With all of the arguments by lobbyists, emotional testimony by terminally ill people, cautions from lawyers and ethical questions from clergy at a public hearing on doctor-assisted suicide Monday, one voice was missing. Dr. Channing Washburn, one of the most outspoken advocates of the bill, died this fall at his home in Bar Harbor.
He was one of only a handful of doctors in the country who not only said he supported the concept of physician aid in dying, but helped terminally ill people hasten their death.
And his death in many ways illustrates the mysteries, medical and spiritual, that surround the issue. The “Death with Dignity” bill in Maine is one of many state initiatives to radically change the way that people think about the end of life, now that the U.S. Supreme Court has sent the issue back to the states to decide.
It won’t be an easy decision; not even in Oregon, where there was popular support for the law after which the Maine bill is modeled. After it passed in a referendum, it was stopped by the Legislature, re-established by referendum vote, and has now been held up by federal regulations on how doctors dispense potentially lethal drugs.
Washburn’s decision was not easy, either.
He knew that he was going to die; knew it even in 1993 when he married Carol Woolham, because after a lifetime of smoking he had emphysema. When he spoke, it was a raspy sort of a choke, a struggle to force words out, but the words were often eloquent about his controversial belief that everyone has a right to choose to die.
He was not silent; he sent a letter to the journal of his alma mater, the Tufts University Medical School, about the need for doctors to rethink their role as healers only. He sent a letter to doctors and friends about how to help someone die: how many barbiturates, how long it would take. It is not illegal to spread information, but it is illegal to help someone.
Because he was retired, he did not have to worry about losing his license to practice — he only had to worry about being arrested.
At the end of a full life as a World War II soldier, country doctor, city psychiatrist, and — very briefly — lobster fisherman, after retiring as a doctor on Mount Desert Island in 1986, Washburn’s focus turned more and more to death.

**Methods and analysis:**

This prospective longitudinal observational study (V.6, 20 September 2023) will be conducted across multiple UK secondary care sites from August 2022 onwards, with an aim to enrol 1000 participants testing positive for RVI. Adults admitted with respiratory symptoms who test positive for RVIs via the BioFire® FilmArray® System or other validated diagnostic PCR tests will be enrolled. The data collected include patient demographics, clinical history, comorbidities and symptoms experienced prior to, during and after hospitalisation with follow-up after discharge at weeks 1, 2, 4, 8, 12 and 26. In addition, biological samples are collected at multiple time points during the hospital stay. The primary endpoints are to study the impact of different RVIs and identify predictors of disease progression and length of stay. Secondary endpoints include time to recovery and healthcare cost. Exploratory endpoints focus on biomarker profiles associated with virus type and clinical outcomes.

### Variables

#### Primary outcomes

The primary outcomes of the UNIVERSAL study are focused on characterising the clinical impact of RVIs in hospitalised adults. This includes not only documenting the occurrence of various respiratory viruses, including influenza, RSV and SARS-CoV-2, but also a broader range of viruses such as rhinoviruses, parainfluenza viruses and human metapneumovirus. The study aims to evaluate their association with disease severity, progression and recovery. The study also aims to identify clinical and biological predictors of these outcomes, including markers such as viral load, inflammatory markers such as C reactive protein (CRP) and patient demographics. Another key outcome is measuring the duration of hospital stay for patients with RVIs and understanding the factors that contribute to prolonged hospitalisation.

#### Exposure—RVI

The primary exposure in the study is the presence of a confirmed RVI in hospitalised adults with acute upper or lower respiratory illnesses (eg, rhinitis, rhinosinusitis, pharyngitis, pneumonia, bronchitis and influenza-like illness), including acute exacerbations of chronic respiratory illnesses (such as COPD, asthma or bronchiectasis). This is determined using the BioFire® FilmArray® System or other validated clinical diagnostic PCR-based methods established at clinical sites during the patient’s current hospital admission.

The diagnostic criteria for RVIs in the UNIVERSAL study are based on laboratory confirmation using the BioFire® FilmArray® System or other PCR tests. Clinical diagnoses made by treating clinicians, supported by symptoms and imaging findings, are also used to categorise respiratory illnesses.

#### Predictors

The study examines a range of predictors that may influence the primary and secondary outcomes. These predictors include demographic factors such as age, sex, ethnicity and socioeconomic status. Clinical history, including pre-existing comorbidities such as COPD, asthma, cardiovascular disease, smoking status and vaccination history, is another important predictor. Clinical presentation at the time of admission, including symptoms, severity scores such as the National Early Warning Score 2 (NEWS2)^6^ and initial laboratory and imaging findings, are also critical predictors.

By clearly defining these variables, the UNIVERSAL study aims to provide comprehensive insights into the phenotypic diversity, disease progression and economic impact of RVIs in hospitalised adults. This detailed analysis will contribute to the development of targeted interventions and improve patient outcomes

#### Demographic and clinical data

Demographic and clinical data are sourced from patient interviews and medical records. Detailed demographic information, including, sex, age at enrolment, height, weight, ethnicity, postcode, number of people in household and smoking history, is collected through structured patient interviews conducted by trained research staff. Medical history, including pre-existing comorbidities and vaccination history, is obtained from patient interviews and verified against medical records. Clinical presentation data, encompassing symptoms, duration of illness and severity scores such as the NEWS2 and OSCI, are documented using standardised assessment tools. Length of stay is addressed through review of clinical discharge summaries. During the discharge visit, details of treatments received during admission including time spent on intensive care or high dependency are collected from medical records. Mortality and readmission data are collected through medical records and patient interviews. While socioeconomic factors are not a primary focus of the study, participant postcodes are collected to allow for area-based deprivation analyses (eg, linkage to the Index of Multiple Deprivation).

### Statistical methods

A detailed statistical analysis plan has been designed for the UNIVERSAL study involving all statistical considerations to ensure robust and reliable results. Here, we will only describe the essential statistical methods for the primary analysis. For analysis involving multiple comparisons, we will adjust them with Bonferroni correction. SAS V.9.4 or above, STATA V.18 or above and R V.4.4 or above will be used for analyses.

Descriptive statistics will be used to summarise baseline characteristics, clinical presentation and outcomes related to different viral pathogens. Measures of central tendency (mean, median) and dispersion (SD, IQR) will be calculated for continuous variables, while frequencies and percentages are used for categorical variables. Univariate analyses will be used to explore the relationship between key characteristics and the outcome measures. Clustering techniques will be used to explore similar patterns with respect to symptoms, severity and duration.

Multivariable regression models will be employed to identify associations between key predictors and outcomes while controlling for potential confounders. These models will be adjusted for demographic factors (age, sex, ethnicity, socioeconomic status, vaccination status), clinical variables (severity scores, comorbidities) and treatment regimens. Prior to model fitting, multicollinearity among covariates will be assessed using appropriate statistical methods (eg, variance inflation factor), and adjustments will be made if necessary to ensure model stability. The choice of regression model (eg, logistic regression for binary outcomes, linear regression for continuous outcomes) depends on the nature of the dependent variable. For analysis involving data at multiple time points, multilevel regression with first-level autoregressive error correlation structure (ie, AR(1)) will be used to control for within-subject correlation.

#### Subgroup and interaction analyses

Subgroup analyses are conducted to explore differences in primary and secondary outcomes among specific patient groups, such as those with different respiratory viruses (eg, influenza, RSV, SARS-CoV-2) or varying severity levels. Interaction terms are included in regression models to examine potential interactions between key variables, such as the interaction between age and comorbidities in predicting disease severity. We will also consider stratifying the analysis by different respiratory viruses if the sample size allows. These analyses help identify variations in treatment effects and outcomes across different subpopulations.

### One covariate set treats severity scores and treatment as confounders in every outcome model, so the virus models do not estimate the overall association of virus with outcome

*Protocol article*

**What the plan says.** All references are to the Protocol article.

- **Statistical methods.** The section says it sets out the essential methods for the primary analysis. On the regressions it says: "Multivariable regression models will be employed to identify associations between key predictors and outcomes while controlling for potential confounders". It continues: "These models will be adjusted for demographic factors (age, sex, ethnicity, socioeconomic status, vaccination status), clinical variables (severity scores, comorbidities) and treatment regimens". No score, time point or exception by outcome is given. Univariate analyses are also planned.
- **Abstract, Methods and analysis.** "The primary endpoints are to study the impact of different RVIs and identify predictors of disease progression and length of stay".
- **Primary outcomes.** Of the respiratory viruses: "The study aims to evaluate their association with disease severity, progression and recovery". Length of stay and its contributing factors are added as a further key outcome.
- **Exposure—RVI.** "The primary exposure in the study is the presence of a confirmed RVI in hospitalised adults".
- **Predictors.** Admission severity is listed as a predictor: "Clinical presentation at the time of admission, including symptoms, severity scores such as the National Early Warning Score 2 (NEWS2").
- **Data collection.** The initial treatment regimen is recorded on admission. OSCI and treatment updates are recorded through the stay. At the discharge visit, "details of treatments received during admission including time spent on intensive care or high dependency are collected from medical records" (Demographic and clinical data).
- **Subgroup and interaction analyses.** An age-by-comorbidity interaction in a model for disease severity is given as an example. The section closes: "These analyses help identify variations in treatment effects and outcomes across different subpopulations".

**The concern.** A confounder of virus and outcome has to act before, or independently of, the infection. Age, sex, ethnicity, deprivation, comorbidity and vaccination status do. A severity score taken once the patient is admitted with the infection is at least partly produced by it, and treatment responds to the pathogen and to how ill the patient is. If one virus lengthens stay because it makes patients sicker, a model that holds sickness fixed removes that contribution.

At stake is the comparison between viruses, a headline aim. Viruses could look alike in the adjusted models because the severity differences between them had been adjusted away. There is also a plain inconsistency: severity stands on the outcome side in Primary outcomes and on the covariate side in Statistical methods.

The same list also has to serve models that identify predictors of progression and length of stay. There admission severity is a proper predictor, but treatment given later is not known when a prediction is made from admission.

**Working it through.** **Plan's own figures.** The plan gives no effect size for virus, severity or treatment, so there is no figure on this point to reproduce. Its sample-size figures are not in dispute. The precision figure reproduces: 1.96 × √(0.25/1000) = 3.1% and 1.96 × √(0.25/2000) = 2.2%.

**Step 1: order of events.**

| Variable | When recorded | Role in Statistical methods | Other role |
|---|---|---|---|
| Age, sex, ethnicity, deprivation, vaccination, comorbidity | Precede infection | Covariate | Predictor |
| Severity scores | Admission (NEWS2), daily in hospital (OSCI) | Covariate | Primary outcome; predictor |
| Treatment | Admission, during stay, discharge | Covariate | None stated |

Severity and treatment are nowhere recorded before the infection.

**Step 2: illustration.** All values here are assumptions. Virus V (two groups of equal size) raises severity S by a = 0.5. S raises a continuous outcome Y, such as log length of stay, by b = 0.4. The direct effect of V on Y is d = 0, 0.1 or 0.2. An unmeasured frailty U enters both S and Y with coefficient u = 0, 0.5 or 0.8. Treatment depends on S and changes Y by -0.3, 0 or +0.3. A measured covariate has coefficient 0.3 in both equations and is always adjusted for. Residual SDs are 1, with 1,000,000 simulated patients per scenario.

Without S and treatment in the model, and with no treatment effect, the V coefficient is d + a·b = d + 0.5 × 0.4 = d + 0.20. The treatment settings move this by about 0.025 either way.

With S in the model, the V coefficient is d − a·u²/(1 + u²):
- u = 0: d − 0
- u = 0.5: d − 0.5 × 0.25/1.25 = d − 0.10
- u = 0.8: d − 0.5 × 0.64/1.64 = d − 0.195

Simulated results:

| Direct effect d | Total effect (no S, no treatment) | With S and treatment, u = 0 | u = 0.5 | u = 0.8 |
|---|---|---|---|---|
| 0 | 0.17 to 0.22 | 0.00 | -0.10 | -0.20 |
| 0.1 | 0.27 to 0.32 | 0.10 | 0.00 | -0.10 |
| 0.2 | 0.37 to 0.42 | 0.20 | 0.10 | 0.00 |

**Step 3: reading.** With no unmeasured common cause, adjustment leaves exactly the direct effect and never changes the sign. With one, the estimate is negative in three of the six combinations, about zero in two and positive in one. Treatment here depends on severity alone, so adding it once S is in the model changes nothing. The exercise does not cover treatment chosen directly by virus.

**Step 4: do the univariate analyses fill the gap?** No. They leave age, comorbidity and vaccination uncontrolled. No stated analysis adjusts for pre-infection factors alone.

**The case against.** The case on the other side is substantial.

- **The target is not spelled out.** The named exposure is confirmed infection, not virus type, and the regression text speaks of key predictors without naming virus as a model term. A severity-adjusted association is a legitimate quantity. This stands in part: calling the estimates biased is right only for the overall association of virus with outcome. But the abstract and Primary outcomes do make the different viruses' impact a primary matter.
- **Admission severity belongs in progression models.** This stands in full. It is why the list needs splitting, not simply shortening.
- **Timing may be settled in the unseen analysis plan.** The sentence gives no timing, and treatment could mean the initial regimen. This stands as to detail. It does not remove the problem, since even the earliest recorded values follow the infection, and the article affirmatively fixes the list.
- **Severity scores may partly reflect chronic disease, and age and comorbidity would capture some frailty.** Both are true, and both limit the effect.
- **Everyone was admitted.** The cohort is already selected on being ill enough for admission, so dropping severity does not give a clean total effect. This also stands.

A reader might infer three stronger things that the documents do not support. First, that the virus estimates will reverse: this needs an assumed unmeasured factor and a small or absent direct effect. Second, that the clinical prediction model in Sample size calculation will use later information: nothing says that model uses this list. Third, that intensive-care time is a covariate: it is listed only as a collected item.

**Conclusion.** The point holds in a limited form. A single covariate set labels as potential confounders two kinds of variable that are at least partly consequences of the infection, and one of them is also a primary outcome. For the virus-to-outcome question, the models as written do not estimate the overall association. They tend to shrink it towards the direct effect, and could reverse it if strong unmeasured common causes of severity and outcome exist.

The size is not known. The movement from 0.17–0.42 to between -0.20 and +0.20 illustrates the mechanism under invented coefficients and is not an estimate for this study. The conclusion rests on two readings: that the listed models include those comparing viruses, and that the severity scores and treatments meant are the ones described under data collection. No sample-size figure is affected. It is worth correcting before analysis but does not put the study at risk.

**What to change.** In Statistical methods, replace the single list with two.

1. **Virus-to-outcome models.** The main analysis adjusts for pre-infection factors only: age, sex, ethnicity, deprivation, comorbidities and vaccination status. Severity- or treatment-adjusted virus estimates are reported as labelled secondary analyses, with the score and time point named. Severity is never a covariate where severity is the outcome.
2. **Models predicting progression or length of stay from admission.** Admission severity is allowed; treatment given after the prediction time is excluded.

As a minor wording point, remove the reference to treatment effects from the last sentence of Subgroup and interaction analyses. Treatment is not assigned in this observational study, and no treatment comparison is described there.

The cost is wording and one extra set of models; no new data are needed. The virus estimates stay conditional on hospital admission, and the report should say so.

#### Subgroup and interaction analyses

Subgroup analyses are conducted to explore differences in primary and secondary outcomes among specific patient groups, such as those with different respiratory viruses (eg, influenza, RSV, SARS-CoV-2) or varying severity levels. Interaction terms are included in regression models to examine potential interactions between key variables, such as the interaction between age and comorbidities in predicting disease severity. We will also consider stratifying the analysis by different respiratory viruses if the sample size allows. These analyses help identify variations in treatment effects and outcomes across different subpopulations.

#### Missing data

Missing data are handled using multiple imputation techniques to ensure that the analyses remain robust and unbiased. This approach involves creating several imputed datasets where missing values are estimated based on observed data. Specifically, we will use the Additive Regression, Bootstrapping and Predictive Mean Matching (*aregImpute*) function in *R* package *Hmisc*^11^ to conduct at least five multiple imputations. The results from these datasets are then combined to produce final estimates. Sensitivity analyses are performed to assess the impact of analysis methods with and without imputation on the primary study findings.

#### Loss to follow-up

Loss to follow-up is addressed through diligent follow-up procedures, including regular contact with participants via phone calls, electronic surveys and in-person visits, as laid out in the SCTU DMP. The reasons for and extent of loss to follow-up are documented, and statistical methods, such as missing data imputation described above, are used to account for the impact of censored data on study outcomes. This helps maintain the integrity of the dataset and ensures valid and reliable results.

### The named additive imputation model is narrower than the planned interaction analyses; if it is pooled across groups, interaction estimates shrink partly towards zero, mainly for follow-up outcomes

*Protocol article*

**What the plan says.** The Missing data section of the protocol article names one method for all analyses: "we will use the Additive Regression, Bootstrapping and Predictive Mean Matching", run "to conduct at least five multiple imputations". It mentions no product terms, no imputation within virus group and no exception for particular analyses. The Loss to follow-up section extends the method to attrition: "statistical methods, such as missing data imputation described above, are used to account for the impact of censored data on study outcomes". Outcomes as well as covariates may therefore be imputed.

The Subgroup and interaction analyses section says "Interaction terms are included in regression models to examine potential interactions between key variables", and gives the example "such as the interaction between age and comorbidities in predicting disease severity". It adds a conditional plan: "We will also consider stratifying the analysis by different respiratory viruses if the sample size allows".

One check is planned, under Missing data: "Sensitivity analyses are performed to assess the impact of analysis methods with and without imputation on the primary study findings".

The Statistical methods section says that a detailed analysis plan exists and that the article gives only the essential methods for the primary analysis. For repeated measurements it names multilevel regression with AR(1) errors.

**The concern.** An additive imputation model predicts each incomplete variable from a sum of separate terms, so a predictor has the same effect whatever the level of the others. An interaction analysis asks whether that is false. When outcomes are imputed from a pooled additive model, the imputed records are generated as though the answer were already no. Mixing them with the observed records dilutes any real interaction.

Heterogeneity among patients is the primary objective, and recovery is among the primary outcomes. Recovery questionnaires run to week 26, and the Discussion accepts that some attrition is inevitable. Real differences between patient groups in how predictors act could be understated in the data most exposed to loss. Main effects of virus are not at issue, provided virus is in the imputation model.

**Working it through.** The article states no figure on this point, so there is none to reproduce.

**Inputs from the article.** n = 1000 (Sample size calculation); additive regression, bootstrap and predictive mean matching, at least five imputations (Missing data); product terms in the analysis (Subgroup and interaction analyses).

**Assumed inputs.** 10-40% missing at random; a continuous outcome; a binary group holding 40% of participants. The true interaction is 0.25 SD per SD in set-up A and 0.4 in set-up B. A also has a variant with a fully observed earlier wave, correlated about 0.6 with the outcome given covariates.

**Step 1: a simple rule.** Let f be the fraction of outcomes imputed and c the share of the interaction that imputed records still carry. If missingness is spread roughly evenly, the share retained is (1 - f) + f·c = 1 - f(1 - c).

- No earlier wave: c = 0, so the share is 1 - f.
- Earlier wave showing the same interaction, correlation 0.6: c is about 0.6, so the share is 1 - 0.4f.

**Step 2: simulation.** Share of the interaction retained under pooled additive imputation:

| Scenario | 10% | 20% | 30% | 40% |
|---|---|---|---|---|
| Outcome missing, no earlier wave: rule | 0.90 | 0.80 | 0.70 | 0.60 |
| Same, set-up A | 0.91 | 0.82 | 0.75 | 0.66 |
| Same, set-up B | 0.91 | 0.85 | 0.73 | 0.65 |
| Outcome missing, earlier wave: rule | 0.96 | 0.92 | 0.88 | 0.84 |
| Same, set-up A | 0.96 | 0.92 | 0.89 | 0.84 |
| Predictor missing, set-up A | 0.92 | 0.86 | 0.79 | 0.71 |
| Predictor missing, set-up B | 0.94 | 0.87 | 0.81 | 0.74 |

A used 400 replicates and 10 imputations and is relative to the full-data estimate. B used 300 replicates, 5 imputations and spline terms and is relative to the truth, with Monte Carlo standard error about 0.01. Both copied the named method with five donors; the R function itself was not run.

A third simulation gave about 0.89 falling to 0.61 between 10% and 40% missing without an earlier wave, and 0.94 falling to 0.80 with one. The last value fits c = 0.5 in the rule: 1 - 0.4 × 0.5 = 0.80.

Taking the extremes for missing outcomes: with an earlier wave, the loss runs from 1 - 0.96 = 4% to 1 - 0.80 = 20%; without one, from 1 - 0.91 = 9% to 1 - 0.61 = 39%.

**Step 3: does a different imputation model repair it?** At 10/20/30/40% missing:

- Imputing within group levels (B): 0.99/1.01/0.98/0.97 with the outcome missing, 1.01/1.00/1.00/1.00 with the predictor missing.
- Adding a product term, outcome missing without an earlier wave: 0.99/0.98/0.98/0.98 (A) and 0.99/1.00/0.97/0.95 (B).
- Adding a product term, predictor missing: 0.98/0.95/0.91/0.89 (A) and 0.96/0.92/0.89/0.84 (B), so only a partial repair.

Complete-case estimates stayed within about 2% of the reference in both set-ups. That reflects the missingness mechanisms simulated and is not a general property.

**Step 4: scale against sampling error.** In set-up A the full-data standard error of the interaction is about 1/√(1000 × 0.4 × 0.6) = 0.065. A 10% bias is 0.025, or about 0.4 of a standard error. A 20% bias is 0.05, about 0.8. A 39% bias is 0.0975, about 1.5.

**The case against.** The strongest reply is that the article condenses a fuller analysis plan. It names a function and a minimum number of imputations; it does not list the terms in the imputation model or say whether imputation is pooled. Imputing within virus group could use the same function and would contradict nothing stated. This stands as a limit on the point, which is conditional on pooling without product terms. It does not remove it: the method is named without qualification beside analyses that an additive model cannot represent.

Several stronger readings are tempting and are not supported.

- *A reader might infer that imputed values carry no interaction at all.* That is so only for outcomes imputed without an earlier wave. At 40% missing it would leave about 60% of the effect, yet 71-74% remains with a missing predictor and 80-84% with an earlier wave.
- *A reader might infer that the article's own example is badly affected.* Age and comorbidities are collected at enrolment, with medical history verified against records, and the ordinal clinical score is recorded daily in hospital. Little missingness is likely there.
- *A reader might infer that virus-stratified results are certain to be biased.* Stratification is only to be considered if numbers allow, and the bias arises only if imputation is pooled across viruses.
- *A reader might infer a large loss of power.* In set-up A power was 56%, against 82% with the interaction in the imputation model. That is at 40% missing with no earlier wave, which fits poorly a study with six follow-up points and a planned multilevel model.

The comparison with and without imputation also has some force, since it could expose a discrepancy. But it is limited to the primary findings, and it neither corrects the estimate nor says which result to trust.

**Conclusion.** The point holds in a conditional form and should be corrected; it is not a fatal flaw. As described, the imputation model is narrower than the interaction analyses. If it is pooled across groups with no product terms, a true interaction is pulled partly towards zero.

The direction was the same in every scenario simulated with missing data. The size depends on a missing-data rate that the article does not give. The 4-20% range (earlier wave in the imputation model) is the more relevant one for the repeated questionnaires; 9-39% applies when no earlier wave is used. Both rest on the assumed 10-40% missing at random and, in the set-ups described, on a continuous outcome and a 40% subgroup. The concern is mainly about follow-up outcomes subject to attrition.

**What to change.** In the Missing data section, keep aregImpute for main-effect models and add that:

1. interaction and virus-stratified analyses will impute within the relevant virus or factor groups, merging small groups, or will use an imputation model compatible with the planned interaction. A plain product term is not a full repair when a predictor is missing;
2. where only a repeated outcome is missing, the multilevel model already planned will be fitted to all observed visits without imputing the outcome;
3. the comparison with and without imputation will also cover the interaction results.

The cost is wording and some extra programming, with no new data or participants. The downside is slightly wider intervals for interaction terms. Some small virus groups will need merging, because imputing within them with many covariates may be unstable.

Woolham said she spent “many, many hours” on her knees, praying for acceptance of the time when he would decide that the only thing ahead was suffering and dependence, when he would choose to kill himself. When that time came, after four years of marriage, she felt ready — as ready as anyone could feel in that situation. “When you’re living that close to the bone,” she said recently, “you know.”
He told his family and friends goodbye, planning to die the next day. He needed oxygen to breathe, so all he had to do was turn off the machine. That night, Woolham said, she asked him to wait for daylight, and he told her, “`I’d really like to do this on your timetable, but I just can’t — I can’t wait.”‘
“He was so ready,” she said. She told him to put his legs up on the bed to be more comfortable. But before he could disconnect the machine “he took one little breath, and another, and he was gone,” she said.
He died of a heart attack, she said. “He planned his death, but in the end, God took him away,” she said. “It was a miracle.”
Because so many people knew of his beliefs and his plans, rumors quickly spread that he hadn’t died naturally. “I was the only one there,” she said, and the heart attack “was a gift, a rare gift.”
Woolham said that despite her agreement with her husband that people should have a choice about dying, “If it were up to me and I could have him for another day, I would. I just wish for his presence with me.
“I found his jacket in the car the other day, a little windbreaker he had,” she said slowly, through tears. “And it — it smelled like him still. … Just touching it, the sense of it … those kinds of feelings are all I have now of him.
“I look back on this and on his death,” she said, “and I’ll have as many thoughts about it as I have days to live this life.”